For my son Kai’s 9th birthday, my parents decided to take us on a family vacation to Washington DC, for a week. They thought he was the perfect age to learn about the United States through a trip to our nation’s capital, and I agreed!
In second grade last year, Kai studied Martin Luther King. During our trip, he was able to see firsthand where MLK gave his “I Have a Dream” speech. My boy was in awe of the grander of the Lincoln Memorial. We even saw the new Martin Luther King Memorial. In fact, Kai was so excited to see it that he grabbed my hand and we raced to it for a closer look.
This is what travel is all about: seeing and experiencing things you’ve only seen online and in books. Kai will always remember this trip. Most importantly, when his class discusses important historical events and sites in Washington, DC, he’ll be able to recall his experiences in the District, many of which will be tied to what he’s learning.
To help Kai preserve the memories he made during our trip, we created a DIY travel journal. In addition to mementos from his time in DC, he’ll be able to save photos, tickets stubs, and more from future trips. Want to create a DIY travel journal for your child? Read on.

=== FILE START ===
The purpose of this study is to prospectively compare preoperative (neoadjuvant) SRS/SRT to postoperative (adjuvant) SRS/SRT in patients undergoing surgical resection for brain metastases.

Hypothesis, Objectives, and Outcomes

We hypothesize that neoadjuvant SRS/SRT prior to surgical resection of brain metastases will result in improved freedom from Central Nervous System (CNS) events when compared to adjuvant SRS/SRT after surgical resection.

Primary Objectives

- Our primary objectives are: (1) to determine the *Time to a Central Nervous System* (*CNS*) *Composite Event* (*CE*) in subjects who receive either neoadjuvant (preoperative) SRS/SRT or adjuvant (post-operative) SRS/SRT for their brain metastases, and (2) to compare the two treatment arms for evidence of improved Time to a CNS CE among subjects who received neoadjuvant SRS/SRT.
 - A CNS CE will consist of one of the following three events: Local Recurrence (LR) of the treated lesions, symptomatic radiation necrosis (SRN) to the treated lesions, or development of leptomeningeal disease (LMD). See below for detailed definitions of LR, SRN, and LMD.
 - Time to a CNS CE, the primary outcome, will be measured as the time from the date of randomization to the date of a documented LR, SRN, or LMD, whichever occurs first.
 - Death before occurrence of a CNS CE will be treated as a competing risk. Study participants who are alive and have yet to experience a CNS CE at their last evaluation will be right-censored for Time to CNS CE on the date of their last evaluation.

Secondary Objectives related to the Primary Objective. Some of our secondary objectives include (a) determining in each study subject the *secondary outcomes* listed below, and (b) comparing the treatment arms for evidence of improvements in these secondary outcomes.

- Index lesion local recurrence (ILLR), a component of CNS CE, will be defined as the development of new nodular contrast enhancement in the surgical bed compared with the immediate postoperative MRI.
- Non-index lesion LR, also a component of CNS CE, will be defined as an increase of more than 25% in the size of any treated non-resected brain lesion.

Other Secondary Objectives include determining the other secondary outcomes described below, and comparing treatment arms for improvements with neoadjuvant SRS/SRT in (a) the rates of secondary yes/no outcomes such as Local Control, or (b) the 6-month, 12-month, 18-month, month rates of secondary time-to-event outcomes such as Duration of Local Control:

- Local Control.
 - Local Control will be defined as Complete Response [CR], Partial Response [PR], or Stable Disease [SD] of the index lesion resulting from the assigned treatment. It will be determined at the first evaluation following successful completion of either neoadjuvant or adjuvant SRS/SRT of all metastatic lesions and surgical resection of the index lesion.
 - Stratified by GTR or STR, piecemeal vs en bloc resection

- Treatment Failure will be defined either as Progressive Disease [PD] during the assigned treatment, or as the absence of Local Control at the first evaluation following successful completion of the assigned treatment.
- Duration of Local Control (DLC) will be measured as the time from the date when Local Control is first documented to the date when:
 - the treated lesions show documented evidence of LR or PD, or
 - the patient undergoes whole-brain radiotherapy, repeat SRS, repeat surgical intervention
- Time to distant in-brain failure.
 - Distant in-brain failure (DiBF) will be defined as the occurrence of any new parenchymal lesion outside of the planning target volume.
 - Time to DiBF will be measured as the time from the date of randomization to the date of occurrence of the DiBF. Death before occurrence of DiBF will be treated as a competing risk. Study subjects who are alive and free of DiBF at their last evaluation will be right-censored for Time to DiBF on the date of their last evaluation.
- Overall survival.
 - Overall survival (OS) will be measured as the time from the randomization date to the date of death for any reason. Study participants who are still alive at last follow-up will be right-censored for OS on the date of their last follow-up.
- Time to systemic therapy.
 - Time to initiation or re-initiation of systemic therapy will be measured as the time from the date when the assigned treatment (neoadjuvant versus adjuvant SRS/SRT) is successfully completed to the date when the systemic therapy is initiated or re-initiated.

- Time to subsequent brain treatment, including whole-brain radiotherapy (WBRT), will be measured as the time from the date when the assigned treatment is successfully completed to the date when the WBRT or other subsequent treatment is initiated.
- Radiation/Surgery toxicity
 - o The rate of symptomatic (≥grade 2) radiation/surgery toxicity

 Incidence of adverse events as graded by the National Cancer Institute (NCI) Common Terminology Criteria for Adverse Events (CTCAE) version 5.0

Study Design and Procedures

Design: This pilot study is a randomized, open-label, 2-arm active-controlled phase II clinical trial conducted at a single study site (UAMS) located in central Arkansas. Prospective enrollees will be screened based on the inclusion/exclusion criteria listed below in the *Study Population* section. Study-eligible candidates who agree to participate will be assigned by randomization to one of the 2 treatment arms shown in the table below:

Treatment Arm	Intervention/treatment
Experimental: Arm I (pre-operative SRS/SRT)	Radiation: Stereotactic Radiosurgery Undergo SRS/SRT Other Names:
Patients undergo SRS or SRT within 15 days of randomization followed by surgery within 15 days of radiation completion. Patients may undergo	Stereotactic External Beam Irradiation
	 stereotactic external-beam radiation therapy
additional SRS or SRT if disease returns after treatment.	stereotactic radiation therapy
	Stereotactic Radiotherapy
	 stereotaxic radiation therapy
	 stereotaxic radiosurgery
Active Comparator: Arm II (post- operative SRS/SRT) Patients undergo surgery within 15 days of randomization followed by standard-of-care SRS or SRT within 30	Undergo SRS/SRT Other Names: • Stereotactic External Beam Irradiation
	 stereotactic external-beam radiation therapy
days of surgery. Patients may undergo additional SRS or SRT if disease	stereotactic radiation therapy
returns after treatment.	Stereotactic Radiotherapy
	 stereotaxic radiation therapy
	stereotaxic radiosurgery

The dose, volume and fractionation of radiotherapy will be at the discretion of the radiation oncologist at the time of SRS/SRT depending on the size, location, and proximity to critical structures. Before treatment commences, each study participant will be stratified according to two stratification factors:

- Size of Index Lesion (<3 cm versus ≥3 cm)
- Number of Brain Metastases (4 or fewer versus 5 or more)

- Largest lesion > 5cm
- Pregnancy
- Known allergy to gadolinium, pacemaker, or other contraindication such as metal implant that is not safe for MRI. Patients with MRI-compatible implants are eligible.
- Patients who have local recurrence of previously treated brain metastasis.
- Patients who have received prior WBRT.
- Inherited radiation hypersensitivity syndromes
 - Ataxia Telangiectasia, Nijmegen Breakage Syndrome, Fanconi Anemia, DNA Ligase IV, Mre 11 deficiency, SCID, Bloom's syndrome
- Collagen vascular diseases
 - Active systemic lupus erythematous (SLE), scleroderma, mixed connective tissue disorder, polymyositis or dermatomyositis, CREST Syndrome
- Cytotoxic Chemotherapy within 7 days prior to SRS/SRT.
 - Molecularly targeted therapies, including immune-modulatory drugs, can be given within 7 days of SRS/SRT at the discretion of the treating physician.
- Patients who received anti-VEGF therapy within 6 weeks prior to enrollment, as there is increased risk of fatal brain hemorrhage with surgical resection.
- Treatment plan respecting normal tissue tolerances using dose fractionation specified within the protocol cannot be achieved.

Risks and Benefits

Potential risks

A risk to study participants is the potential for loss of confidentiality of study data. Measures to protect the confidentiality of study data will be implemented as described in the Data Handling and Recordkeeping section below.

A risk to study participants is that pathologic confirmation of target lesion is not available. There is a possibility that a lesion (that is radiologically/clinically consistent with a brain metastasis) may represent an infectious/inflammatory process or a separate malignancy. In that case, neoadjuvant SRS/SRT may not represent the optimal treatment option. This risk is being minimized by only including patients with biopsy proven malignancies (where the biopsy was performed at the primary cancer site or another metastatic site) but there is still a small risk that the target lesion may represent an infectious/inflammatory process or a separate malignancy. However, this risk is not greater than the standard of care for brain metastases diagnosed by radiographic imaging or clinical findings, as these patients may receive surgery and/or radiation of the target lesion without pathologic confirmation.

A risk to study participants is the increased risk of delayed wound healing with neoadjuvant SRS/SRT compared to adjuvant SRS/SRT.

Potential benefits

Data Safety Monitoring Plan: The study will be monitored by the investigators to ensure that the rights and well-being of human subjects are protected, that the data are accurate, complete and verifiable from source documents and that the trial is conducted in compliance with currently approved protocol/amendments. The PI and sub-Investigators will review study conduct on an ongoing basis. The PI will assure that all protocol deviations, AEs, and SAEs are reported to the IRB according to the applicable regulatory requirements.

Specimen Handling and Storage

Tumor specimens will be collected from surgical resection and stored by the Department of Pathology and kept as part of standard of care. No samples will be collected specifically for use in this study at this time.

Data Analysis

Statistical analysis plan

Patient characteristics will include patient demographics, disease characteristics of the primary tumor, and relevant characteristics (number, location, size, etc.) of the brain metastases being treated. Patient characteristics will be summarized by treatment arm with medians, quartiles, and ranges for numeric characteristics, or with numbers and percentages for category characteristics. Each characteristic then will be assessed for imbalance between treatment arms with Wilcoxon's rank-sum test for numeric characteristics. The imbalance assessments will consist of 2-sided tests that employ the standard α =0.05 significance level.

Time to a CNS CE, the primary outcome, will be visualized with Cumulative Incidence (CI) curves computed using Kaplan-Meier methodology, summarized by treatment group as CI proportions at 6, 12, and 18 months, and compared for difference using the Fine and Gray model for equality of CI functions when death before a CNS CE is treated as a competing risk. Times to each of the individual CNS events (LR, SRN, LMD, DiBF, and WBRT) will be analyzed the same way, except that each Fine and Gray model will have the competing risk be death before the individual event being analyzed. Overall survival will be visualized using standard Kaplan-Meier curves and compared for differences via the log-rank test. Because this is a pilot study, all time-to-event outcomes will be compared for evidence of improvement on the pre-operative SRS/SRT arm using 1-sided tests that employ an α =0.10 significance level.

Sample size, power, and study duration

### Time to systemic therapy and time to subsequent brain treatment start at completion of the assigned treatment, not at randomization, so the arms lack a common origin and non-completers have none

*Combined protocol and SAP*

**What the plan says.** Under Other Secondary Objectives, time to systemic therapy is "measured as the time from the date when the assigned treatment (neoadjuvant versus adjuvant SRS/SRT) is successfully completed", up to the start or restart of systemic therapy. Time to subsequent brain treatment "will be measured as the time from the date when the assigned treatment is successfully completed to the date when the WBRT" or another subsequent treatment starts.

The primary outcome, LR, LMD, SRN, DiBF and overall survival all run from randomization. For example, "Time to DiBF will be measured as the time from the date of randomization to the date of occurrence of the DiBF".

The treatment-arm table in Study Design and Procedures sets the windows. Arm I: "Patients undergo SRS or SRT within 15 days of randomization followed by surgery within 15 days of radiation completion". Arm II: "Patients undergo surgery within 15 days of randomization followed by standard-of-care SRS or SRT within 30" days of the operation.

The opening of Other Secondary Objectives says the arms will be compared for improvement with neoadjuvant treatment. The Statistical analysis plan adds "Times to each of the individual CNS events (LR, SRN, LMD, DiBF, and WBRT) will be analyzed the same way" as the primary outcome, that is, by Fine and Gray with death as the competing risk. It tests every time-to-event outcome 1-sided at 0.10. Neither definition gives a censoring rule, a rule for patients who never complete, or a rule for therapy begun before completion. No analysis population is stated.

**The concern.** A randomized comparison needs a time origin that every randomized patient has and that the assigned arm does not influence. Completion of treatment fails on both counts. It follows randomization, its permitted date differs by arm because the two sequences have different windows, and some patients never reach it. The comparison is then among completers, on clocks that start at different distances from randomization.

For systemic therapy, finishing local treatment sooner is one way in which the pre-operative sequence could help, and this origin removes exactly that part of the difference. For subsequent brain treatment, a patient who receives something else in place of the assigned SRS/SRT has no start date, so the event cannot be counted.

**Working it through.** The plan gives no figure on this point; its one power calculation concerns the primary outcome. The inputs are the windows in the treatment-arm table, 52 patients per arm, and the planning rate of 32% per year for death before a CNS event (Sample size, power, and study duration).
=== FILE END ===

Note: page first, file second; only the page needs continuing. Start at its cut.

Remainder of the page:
- Chipboard pages
- Plastic photo pages
- Photos from your trip (I had mine printed in 4 x 6 and wallet sizes)
- Mementos from your trip, such as ticket stubs, maps, and a subway pass
- Card stock or construction paper
- Mod Podge or glue
- Foam brush
- Letter stickers
- Stamps and ink
- Craft punches
Step 1: Design the front cover of your binder. I decided to use letter stickers to title the book with my son’s name.
Step 2: Cut out anything else you’d like to include on the cover. I cut out an airplane silhouette and a heart from a map.
Step 3. Adhere the cutouts to the front cover with glue or Mod Podge. Let dry.
Step 4: Cut out pictures from the brochures and visitor guides that you brought home with you. Also, you can cut out the people or places from your photos.
Step 5: If your book doesn’t come with pages, make your own with construction paper or card stock. Then decide how you’re going to decorate the pages using the brochure cutouts. I used letter stamps to label attractions; I also had Kai write down one thing that he thought was cool about the place highlighted on the page to help preserve his memories and add a personal detail. Adhere with glue or Mod Podge. Let dry.
Step 6: Fill the plastic photo pages with photos or other mementos.
Step 7: Place the pages in your binder.
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Photos: Kelly Ladd Sanchez